The case for a second recession

The markets have largely shrugged off damaging world events until recently. Now the possibility of another downturn is too stark to ignore.

By Kim Peterson Jun 24, 2011 3:43PM
The ever-gloomy Nouriel Roubini lays the scenario for another recession. If there was ever a time for it to happen, now would be right.

First, he looks at the combination of weird slams to the global economy this year. The earthquake in Japan disrupted some of the world's supply chains. The turmoil in the Middle East has contributed to the runup in oil prices and the corresponding spike in gasoline prices (both of which, thankfully, have come down).

Add to that the financial instability in Greece, Ireland and Portugal. And don't forget the rising prices for food and commodities, stoking concerns about high inflation.

The markets seemed to discount these shocks until recently, Roubini writes in Slate. Investors largely shrugged off the events, sending markets up and up. But that changed at the end of April, when a more persistent correction set in, he added.

So now it's unclear whether that persistent correction will turn into a second recession. Is the global economy merely in a soft patch, full of temporary speed bumps but headed to another rally in the second half of the year?

Roubini says that factors pointing to a more persistent slump. Some European countries are facing actual insolvency, and with public and perhaps private debts in Greece, Ireland and Portugal needing restructure.

The U.S. has its own problems, including deleveraging, weak job creation, an ongoing housing slump, an unsustainable deficit, a monstrous federal debt burden and serious financial woes at state and city levels.

The U.K. has had flat economic growth, he adds. Japan is slipping into an earthquake-induced recession.

If the latest global economic data reflect something more serious than a hiccup, and markets and economies continue to slow, policymakers could well find themselves empty-handed. If that happens, the risk of stall speed or an outright (second) recession would rise sharply in many advanced economies.


6Comments
Jun 25, 2011 9:45PM
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Wow...I am sure many in the United States feel the recession never ended.  Higher gas, food and just about everything else and then you factor in all the people without jobs and whose unemployment ran out along time ago make this recession feel very much alive and well.  Tell them the recession has been over.  Jobs...what jobs???  Some will never work again.  And we all know that unemployment is far higher than 9%.  Please, who are they trying to convince?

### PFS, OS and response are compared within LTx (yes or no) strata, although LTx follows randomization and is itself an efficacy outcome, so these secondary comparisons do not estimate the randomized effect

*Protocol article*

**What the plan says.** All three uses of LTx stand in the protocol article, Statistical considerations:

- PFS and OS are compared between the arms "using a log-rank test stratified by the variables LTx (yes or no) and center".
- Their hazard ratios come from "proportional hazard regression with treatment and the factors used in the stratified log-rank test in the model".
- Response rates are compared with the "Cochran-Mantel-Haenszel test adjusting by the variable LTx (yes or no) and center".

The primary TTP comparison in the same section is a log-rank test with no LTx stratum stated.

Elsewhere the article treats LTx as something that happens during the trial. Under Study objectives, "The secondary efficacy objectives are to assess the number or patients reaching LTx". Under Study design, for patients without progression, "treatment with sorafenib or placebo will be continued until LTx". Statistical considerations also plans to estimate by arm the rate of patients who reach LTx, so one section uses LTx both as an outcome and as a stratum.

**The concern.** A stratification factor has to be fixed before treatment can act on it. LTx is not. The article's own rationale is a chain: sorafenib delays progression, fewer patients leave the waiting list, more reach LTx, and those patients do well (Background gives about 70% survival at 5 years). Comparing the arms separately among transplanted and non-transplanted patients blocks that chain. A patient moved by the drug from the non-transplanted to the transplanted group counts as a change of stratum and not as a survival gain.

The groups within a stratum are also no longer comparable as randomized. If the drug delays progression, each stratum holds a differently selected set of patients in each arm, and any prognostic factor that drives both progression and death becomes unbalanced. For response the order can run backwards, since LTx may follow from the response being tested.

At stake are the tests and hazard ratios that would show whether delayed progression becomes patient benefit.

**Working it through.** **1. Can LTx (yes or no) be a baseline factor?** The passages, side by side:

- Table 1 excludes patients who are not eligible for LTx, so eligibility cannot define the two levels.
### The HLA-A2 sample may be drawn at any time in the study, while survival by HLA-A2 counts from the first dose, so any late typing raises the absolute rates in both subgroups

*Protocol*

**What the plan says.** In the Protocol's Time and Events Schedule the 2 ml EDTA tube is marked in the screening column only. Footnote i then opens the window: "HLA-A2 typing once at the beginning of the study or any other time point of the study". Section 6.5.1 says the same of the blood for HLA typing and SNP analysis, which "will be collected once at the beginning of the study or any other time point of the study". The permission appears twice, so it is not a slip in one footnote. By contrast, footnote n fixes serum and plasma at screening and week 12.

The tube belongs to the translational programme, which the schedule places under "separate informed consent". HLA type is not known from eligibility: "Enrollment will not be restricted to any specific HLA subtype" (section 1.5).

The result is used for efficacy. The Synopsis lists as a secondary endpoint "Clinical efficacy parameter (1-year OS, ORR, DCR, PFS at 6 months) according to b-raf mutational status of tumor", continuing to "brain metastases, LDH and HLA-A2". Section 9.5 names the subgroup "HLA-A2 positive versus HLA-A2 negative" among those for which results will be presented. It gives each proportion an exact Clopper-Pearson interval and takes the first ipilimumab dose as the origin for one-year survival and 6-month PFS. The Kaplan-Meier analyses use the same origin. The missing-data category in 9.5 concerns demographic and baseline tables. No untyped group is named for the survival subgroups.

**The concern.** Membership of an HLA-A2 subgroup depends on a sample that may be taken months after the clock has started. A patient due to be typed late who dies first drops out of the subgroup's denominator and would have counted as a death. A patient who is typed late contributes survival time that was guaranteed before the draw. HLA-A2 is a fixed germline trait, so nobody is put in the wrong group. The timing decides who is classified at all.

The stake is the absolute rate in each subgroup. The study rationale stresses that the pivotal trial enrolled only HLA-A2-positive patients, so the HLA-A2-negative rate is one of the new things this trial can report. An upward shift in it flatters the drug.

Jun 25, 2011 3:58PM
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governments can not hire enough people to get us out of a recession.  We can make it but we have to make government effective again by cutting government expenses 10% a year for 5 years.  At the same time we will need to spend money on our natural gas, clean coal, nuclear power, water systems, dams, and mass transit. It would be nice to put education back into the hands of local school boards.  Government should have a budget of 10% of GDP.  We need term limits and reverse the health care bill.  We will only make it through creating a better capitalistic system.  (Socialism )transfering payments from people earning money to  non-workers will fail.
Jun 27, 2011 7:09AM
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I don't know where you are from, but around here, restaurant chains are still going out of business, in fact, near here, there is an absolute fire-sale going on in vacation real estate, including restaurants and other vacation-related businesses.  Frontier Airlines is hanging on the ragged edge and so is the restaurant chain Perkins, despite our local unemployment rate here in the Denver region staying below 8%.  What about Sears and K-Mart, Borders, and a dozen other major retail chains all barely hanging on?  What about all of the major urban areas where the unemployment rate and foreclosure rates are still well into the double digits?  Frankly I think that anyone who suggests that we are still in some kind of economic recovery is lying through their teeth.  There may some areas, regions, and industries that are doing better than others, but an average 20% equities markets loss since March that does not make for much of a recovery.  On a brighter note, there are just another 37 shopping days left (for precious metals) until August 2nd!!!         
Jun 26, 2011 9:28PM
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OUR GOVERNMENT SAID LAST YEAR THAT THE RECESSION ENDED 2 YEARS AGO, BELIEVE WHAT YOU WANT BUT THE RECESSION IS ALIVE AND WELL IN MY HOUSEHOLD. ANYBODY WHO TRUST WHAT OUR GOVERNMENT SAYS NEED THEIR HEADS EXAMINED
Jun 26, 2011 9:27PM
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Smile No double dip but watch out for inflation beyond 2013 as everyone prints their way out of the debt and real estate crisis. They'll also cut spending and eliminate tax deductions for obvious inequities in corporate and individual tax codes.  The EU and US will kick the debt can down the road. The US will have to vote in 2012 on whether or not to strengthen Medicare and Social Security, vote Democrat, or keep taxes low, vote Republican, on upper classes.  I'll bet the boomers will vote Democrat and they'll be a majority in Congress and White House to cap deductions for upper classes and maybe increase tax rates.  Slow recovery will be painful for Obama.
Jun 24, 2011 11:42PM
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Ya and the sun won't come up tomorrow either.  The world might end, the GOP might get back in power.  your're off base,  look at the big picture for once.
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